My oldest son, Aidan, was 17 months old when he was diagnosed. He didn’t speak. And at that age, we felt that it might have been a bit old for him to not say anything. We saw an ad for Autism Speaks where they detailed some symptoms, and we thought that Aidan fit several of them. The next day we reached out to our local state Mental Health office, and they helped us to get an assessment for our son. My youngest presents more like me. He is the one that made me come to terms with my own diagnosis that I received at age 18. I didn’t want him to get a diagnosis at first for the same reasons that I didn’t often tell people I was autistic in the first place. It is incredibly taboo in our community. I have seen how our families and friends can treat those who are disabled, especially those who have diagnoses that are developmental in nature. So, when I began to suspect autism in my youngest, Josiah, at age 3, I listened to the doctors when they told me to “wait and see.” I didn’t want him to have this label that would put a target on his back. There was already too much that he would face. But eventually, we knew that we couldn’t do that to him. He had to know. And so did we. Because there is power in knowing.
What is a typical day in your home to make life work for your sons?
How we make our home life work is to make it as autism friendly as possible. This means schedules, labels, sensory items and more. Our schedules are not rigid at all, but they do keep us focused throughout the day. We leave ourselves room for things to change on us or for us to modify it as we see, or disregard it for that day. We have one schedule on the wall, but we mostly keep the kids' schedules on their iPads. Visual timers are only useful if they are used as suggestions and not something that is rigid and must be adhered to or else there's some negative consequence attached. We keep sensory items (headphones, fidget toys, etc.) in each room for easy access. Our television always has captions on to help build literacy skills and sometimes we just like to watch with the sound down. Home is about making it as comfortable and functional as possible for all of us. Home is a safe space, especially when this world can be harsh, cruel and unaccommodating. Home shouldn't be like that.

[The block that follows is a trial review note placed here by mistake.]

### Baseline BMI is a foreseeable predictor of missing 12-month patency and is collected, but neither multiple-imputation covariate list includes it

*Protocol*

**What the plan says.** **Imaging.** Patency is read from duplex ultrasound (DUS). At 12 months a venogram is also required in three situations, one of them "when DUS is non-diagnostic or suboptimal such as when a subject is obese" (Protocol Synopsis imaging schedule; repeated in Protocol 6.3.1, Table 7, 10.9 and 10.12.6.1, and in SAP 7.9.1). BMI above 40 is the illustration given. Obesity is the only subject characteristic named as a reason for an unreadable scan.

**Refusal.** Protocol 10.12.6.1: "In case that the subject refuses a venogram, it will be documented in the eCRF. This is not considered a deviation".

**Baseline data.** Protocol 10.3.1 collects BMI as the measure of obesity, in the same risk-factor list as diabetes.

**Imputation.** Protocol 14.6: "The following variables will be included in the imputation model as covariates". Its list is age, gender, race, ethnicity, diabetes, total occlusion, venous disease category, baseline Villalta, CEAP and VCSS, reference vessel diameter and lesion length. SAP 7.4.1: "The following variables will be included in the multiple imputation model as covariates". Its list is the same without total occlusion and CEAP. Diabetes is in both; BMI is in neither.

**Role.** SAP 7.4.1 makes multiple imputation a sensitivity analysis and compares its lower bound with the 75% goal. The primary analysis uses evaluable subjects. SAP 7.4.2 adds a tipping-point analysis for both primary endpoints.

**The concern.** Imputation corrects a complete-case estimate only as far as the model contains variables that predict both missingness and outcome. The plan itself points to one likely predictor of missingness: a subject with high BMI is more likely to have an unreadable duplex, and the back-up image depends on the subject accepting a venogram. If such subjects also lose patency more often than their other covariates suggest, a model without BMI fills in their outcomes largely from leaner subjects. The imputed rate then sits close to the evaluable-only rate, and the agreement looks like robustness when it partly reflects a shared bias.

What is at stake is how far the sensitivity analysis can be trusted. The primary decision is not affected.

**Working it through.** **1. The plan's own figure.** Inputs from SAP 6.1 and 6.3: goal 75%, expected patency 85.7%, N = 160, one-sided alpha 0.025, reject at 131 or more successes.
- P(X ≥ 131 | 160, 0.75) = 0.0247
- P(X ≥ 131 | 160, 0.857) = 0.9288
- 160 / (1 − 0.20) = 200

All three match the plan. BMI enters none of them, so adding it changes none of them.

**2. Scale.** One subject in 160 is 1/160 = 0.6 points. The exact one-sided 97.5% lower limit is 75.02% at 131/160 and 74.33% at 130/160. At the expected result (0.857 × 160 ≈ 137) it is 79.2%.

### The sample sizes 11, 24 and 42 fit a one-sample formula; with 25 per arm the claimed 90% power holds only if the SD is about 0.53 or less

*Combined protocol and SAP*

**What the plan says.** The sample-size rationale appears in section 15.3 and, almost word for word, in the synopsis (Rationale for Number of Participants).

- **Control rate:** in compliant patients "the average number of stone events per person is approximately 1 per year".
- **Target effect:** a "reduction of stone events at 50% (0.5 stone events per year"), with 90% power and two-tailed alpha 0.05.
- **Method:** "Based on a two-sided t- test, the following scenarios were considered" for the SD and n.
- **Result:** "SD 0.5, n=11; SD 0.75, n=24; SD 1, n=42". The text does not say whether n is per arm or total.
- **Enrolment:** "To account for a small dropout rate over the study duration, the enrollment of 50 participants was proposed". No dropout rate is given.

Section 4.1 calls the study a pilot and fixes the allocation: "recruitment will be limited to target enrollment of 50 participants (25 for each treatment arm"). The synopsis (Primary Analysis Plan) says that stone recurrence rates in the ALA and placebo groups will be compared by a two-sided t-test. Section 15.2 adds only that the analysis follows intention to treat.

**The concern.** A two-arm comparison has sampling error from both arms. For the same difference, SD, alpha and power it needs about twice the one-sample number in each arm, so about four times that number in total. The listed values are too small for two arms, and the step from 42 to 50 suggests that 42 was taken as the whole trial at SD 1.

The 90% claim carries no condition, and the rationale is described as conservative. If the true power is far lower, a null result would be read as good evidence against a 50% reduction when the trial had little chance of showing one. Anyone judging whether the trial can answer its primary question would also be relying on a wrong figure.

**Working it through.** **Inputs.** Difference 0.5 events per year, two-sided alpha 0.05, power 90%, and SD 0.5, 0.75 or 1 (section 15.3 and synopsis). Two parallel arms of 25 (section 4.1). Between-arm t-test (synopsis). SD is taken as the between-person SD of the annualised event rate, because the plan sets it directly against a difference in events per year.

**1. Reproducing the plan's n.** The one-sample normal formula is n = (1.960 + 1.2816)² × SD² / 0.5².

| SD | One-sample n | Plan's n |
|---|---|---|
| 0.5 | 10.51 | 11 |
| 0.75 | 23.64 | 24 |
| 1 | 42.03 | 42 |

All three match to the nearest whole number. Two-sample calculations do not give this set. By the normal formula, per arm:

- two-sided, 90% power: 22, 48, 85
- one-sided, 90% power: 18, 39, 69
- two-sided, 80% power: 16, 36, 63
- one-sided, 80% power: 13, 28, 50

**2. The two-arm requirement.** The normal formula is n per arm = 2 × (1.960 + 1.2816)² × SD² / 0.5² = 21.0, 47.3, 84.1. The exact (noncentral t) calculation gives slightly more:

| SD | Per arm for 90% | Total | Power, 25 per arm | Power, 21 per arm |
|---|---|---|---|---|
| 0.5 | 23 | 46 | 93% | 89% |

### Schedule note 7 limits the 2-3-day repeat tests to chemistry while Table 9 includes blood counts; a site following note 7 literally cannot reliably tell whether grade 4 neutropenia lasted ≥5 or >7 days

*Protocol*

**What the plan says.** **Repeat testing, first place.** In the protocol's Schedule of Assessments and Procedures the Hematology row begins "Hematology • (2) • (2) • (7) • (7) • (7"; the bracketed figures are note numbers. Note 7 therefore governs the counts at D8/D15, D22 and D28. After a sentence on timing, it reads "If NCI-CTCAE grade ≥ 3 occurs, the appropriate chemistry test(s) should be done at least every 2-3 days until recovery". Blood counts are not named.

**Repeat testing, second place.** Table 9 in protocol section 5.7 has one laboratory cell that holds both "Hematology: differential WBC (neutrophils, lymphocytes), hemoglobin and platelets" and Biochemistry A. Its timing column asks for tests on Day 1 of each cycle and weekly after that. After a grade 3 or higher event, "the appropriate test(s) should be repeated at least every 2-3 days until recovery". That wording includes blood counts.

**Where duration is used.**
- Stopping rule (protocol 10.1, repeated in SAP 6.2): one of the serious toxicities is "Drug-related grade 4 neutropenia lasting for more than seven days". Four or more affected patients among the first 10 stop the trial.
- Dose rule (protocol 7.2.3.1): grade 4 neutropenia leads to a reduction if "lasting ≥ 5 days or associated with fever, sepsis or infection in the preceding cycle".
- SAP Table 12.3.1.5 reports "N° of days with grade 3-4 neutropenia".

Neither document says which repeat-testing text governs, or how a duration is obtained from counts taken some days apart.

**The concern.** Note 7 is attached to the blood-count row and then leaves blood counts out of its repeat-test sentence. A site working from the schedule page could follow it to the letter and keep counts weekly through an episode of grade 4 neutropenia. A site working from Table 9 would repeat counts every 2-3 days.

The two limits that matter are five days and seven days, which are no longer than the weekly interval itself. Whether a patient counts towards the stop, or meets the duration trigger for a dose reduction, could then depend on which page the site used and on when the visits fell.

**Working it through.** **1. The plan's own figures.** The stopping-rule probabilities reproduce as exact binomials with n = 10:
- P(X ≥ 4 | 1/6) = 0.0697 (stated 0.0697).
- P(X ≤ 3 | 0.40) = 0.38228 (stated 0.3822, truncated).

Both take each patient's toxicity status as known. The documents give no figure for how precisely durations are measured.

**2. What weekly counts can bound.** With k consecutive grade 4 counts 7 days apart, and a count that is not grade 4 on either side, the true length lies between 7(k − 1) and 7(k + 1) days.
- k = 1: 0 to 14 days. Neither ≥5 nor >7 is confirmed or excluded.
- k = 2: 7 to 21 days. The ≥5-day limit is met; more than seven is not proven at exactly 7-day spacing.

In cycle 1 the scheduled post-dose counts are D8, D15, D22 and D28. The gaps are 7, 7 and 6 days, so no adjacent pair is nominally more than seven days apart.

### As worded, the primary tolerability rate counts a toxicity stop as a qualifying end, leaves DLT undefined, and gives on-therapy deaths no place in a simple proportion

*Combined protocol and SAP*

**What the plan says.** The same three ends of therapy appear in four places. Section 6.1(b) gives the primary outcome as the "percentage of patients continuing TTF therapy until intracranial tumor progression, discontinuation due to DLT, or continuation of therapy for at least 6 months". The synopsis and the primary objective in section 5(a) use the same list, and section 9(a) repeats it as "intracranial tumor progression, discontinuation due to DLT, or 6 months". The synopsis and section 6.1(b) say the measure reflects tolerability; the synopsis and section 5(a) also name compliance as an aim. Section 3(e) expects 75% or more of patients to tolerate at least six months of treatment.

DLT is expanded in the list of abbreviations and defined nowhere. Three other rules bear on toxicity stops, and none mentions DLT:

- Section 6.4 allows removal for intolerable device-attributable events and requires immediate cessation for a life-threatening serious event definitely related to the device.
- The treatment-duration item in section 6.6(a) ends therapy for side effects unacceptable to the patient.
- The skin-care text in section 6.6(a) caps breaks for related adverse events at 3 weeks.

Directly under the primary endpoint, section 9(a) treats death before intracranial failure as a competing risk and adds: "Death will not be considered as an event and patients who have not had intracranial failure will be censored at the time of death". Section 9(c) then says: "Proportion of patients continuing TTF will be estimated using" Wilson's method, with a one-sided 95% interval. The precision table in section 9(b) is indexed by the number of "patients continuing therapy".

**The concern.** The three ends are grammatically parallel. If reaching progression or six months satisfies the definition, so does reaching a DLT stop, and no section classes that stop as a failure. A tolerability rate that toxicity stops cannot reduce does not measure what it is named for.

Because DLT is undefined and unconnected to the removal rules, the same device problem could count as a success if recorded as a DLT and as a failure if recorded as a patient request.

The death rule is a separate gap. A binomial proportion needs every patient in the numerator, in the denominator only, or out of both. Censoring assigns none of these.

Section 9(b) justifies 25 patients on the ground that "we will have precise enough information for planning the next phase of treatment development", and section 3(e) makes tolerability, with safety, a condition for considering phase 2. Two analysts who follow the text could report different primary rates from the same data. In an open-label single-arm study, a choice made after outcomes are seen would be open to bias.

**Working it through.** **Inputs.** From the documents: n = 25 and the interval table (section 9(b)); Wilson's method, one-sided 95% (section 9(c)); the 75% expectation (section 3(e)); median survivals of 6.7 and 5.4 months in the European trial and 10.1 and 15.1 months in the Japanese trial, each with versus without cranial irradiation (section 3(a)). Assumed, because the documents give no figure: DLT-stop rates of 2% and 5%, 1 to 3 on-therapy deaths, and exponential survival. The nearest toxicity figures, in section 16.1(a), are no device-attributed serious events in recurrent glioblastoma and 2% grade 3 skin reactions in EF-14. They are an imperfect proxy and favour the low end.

What advice do you give to Black parents who receive a diagnosis that their child is autistic?
When your child finally receives that diagnosis, you are probably exhausted. Take time to sit with the diagnosis and what that will mean for you and for your family. It has most likely been a battle and you might even be a bit frustrated with medical systems and schools, and maybe even with feeling as though you don’t know how to help your child. You are sitting with a lot by the time that diagnosis comes. Take some time to breathe before you take on the challenge of telling friends and family. Be sure to enjoy your child during this time. They are still the same child they were before the diagnosis. The only difference is you now know more about them, and you will be better able to tend to their needs.
What about telling other family members and friends about your child's diagnosis?